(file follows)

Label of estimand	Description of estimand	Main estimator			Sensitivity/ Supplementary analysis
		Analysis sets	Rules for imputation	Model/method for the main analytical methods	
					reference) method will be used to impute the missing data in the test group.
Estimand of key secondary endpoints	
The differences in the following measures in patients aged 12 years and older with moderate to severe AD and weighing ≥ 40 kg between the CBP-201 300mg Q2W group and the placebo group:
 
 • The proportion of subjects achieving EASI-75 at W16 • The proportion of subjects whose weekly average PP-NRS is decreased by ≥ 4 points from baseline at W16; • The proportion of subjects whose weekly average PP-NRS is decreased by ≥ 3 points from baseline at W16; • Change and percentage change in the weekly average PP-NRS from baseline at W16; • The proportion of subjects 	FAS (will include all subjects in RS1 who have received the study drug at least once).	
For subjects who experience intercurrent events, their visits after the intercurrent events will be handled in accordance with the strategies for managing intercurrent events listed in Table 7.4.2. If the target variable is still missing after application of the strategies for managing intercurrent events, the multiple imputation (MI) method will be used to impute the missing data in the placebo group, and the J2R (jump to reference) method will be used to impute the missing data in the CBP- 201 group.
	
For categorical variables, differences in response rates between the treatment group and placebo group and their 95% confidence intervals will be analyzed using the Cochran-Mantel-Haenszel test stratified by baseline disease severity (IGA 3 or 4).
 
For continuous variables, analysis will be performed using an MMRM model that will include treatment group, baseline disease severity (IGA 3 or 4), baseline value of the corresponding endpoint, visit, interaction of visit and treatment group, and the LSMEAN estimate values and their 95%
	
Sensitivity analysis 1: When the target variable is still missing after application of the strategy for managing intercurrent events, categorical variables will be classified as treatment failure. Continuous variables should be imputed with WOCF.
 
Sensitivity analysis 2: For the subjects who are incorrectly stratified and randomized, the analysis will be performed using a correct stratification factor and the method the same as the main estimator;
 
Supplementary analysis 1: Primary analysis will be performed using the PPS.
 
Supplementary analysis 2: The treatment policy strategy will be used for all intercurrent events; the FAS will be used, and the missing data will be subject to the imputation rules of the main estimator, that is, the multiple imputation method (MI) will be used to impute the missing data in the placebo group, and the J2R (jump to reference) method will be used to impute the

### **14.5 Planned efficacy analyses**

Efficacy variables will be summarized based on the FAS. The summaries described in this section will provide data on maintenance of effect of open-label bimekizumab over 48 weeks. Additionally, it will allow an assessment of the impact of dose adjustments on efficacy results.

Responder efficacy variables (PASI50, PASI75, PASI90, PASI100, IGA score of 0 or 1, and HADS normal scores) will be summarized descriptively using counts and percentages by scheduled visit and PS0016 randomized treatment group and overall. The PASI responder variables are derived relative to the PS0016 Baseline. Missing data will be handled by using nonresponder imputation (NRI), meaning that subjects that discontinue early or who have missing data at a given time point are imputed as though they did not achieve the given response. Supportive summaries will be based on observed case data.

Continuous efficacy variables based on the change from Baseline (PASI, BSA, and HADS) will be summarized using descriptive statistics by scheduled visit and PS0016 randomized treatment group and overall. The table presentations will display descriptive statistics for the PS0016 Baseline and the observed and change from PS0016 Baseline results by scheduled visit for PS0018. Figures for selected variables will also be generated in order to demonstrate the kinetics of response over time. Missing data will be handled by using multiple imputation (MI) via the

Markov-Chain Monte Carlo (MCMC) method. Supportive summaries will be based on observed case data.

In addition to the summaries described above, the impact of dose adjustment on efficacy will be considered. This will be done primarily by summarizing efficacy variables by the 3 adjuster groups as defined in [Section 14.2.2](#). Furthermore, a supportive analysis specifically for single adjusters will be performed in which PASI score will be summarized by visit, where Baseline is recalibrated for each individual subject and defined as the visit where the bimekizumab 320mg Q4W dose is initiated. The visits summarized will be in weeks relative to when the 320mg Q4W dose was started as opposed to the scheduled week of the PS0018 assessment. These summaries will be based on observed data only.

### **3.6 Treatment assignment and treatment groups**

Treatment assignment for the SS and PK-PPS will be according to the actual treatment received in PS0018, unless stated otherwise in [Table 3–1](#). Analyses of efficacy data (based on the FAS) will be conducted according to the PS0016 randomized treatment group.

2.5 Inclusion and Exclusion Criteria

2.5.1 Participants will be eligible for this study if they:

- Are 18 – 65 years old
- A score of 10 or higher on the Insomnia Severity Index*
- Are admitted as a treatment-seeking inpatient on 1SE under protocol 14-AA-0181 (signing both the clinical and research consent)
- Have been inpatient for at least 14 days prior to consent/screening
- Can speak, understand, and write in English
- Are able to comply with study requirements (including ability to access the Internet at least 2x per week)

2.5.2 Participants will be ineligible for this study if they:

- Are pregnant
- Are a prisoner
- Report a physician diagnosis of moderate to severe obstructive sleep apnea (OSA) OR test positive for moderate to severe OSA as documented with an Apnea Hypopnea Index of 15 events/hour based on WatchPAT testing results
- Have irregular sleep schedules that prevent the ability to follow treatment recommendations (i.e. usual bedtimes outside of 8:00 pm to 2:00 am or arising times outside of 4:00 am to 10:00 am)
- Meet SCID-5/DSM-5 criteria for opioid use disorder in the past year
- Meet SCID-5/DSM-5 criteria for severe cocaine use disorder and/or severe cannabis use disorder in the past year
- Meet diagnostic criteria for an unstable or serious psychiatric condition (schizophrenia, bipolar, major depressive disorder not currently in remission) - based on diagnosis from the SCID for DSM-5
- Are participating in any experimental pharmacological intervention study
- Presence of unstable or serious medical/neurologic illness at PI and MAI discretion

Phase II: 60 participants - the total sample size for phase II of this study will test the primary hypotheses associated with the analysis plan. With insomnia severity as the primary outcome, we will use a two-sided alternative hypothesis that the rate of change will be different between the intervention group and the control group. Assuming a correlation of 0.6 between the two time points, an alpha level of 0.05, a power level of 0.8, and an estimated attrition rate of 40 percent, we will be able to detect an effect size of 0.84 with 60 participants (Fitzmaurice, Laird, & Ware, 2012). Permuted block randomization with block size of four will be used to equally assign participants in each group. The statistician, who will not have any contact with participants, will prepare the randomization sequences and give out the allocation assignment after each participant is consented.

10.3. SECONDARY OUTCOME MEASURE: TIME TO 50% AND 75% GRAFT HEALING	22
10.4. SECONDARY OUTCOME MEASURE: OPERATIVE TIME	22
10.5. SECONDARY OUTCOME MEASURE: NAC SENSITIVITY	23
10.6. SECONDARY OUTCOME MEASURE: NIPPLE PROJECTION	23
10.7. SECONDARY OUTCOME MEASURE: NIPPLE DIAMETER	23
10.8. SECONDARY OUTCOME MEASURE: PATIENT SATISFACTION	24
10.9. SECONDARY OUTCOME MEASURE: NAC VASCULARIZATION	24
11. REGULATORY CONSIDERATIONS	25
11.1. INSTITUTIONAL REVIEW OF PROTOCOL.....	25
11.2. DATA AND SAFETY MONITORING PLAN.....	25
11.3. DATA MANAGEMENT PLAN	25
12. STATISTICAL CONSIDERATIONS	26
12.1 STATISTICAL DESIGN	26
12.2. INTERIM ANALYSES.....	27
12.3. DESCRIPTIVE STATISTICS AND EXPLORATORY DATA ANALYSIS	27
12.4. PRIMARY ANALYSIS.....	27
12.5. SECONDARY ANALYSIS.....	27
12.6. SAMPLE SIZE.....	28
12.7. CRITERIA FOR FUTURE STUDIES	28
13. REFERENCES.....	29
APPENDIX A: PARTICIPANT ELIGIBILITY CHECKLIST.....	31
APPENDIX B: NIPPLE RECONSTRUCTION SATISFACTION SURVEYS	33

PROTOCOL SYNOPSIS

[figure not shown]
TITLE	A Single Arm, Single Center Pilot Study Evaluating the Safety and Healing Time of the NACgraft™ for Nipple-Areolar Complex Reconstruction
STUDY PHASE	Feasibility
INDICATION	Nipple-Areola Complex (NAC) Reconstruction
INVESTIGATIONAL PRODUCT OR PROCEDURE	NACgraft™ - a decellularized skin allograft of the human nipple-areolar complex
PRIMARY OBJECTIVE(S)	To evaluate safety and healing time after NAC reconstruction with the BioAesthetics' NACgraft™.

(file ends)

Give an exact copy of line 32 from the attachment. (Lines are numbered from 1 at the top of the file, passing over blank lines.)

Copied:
- Are a prisoner